Rhizosphaera Needle Cast of Spruce
Spruce (Picea spp.) including Colorado Blue Spruce.
Healthy spruce trees retain needles for 5-7 years. When the trees have Rhizosphaera needlecast, they may only hold the current year's needles. Symptoms begin on the lower branches where relative humidity is highest. In severe cases, the lower branches may be killed.
The needles are infected in May-June, but symptoms are not generally apparent until fall. Needles will turn purplish and drop. With a hand lens, it may be possible to see black fruiting bodies protruding through the stomata of the needles. In late spring, spores are released and splashed onto new needles where they can initiate new infections.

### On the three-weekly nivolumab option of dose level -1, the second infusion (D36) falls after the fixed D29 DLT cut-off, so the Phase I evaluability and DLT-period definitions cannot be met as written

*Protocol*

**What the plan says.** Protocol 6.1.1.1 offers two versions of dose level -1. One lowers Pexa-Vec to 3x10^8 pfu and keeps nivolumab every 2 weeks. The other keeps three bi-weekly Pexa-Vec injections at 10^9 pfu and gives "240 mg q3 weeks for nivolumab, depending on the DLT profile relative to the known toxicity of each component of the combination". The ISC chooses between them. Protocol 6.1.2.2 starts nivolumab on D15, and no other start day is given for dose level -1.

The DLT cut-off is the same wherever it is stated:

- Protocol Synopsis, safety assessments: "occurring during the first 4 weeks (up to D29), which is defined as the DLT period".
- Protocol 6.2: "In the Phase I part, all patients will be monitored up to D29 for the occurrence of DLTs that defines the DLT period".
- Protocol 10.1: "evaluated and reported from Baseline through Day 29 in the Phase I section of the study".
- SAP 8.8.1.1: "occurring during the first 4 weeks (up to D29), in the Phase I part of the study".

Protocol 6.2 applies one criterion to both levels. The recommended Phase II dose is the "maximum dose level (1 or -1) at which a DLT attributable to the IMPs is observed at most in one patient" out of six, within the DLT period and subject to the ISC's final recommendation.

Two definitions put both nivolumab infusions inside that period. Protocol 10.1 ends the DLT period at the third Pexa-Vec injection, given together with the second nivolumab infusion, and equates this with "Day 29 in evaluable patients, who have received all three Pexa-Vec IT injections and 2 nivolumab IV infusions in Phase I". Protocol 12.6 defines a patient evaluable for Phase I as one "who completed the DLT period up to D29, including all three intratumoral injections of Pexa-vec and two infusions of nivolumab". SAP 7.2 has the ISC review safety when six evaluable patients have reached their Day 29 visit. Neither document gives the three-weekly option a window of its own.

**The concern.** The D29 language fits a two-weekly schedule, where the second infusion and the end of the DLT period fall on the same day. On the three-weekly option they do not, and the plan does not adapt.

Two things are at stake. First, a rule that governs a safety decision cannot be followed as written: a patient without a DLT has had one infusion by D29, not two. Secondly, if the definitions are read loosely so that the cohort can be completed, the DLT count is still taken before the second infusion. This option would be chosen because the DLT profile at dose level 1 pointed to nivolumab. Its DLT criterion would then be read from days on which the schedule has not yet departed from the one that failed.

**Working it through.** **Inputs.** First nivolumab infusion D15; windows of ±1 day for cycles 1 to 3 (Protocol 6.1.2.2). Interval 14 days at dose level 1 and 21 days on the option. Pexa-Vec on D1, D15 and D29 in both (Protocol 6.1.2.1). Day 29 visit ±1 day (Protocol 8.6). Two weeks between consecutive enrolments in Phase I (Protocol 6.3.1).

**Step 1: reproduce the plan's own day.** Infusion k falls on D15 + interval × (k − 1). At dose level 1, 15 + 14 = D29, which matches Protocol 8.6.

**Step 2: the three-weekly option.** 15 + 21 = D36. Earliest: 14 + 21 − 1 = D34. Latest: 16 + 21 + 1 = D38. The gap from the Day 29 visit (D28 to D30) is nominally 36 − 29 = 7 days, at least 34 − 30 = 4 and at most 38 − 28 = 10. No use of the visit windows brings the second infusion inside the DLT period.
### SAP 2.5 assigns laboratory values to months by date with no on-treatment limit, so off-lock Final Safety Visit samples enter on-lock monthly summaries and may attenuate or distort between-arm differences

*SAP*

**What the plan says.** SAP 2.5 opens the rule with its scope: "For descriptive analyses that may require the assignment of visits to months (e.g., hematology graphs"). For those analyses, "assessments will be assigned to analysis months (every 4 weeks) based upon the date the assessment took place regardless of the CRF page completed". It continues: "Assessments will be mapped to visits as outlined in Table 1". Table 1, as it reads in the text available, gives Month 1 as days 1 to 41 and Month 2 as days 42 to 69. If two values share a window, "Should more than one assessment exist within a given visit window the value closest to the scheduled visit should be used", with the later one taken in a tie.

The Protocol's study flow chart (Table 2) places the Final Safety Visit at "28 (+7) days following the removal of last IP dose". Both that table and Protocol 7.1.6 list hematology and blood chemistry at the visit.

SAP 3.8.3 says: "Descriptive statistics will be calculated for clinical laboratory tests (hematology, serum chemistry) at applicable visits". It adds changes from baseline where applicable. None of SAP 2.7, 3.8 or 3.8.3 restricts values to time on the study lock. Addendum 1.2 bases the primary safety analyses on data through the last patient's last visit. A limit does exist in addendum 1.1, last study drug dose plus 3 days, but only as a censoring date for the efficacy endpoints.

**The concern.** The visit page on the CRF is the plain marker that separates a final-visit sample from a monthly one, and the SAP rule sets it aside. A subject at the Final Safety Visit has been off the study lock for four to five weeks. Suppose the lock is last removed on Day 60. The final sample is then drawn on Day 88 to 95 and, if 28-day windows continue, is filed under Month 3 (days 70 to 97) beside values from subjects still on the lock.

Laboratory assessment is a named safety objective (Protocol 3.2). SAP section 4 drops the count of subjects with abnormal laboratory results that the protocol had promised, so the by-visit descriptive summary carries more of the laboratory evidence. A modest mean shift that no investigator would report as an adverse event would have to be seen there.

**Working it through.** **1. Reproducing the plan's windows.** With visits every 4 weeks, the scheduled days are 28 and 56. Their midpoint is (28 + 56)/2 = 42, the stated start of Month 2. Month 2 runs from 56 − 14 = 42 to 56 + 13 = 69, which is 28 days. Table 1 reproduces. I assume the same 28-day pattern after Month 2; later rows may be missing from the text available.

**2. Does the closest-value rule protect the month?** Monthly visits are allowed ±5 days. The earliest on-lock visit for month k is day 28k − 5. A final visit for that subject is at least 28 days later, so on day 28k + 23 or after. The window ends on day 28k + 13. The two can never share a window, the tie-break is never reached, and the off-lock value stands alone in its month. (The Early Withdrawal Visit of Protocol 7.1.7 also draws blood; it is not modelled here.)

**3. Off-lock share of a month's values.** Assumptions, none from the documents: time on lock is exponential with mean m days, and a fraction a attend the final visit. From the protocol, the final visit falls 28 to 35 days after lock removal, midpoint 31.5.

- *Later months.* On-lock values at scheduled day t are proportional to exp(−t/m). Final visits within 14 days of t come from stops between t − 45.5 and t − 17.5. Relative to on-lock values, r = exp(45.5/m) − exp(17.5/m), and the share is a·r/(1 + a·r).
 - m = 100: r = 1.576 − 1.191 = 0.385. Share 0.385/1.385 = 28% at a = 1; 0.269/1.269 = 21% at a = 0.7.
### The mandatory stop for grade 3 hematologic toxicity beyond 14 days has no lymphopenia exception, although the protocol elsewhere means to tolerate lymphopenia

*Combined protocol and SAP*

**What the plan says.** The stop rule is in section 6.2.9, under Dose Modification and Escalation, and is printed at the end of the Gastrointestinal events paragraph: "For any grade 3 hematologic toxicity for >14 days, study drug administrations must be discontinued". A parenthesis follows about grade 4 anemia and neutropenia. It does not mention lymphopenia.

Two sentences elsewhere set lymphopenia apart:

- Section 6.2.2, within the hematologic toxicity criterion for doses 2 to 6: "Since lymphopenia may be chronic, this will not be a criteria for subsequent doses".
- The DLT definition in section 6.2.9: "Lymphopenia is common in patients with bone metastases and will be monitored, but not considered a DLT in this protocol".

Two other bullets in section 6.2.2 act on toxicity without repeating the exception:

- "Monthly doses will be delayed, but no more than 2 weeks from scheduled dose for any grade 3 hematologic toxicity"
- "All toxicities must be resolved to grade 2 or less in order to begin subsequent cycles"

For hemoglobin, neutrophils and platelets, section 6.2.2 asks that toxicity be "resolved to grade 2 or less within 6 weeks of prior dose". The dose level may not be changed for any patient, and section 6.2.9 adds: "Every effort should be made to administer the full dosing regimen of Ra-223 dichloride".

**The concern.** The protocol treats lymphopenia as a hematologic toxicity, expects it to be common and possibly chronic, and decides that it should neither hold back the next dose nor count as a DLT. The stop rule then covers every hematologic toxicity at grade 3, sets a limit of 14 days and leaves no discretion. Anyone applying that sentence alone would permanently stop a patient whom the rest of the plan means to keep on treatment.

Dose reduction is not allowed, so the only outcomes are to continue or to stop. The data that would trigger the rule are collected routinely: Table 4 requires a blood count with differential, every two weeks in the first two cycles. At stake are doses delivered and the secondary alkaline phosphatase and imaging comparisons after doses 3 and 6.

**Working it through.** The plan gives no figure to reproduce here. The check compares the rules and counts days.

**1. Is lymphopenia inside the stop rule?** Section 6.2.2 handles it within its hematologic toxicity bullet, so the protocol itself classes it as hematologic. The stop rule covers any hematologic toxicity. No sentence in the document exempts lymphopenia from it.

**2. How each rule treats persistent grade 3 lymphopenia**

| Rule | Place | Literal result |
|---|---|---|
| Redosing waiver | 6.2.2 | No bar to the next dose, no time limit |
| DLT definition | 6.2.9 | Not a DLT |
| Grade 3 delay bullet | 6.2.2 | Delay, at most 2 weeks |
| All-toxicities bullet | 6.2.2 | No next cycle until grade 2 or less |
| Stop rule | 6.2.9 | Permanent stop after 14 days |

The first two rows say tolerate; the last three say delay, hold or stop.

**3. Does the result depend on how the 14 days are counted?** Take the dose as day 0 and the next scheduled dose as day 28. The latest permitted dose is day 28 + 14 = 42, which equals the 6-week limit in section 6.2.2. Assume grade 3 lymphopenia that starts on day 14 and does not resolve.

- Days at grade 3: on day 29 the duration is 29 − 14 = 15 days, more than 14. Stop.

Only plant healthy trees and avoid trees with evidence of infection. Promote health and vigor of trees by planting in proper sites and minimizing stresses. Trees suffering from environmental stresses (compacted soils, drought) are more likely to suffer from Rhizosphaera needle cast. Trees should be watered during periods of drought. Avoid pruning trees when the foliage is wet because the pathogen can be spread on pruning tools. Disinfest tools by dipping in 10% bleach solution. Rake up and discard fallen needles (do not compost). Thinning or spacing trees to increase air circulation may reduce disease severity. Fungicides may be needed to control the disease. Treatments should be made in the spring when spruce needles are emerging until half elongated. Consult your local county extension office for specific recommendations and always follow label directions.